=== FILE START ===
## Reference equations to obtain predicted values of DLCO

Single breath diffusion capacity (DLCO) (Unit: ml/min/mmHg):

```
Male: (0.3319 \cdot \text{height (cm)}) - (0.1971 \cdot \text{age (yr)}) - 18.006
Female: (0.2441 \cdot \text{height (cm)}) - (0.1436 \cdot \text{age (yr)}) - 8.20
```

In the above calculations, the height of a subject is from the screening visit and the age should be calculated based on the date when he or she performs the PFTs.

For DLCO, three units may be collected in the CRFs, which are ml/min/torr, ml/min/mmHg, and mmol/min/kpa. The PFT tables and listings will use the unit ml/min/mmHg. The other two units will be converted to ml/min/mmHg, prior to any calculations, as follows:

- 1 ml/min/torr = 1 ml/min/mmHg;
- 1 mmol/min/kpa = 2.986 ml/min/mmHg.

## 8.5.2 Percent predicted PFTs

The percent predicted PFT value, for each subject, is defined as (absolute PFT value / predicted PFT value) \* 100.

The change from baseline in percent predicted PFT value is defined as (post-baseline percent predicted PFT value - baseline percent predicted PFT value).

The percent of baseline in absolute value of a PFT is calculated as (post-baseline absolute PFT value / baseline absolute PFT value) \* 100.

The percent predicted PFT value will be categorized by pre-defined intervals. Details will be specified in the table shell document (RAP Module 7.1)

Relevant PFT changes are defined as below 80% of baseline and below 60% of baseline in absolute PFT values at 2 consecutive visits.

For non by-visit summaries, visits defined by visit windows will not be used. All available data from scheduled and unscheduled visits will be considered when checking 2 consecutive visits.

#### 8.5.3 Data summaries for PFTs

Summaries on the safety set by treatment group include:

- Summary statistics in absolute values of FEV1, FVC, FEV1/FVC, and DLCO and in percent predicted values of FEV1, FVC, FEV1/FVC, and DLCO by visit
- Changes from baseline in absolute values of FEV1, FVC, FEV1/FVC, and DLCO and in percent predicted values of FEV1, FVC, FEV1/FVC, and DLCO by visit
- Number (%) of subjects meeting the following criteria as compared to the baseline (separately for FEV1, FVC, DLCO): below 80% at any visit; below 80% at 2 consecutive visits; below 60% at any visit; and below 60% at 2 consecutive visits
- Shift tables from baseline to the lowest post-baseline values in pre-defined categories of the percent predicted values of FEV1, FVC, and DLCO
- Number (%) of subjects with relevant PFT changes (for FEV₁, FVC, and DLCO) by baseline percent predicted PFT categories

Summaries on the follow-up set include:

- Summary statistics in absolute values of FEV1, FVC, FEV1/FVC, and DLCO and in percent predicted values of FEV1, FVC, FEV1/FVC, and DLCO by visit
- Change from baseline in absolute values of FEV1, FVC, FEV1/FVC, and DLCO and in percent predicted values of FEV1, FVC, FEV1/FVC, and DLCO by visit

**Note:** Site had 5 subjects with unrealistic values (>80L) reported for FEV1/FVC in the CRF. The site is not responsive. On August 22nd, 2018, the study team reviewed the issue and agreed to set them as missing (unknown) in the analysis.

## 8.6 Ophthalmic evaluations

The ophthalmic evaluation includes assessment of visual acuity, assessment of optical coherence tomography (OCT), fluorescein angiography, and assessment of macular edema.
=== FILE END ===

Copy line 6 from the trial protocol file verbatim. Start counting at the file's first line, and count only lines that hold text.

```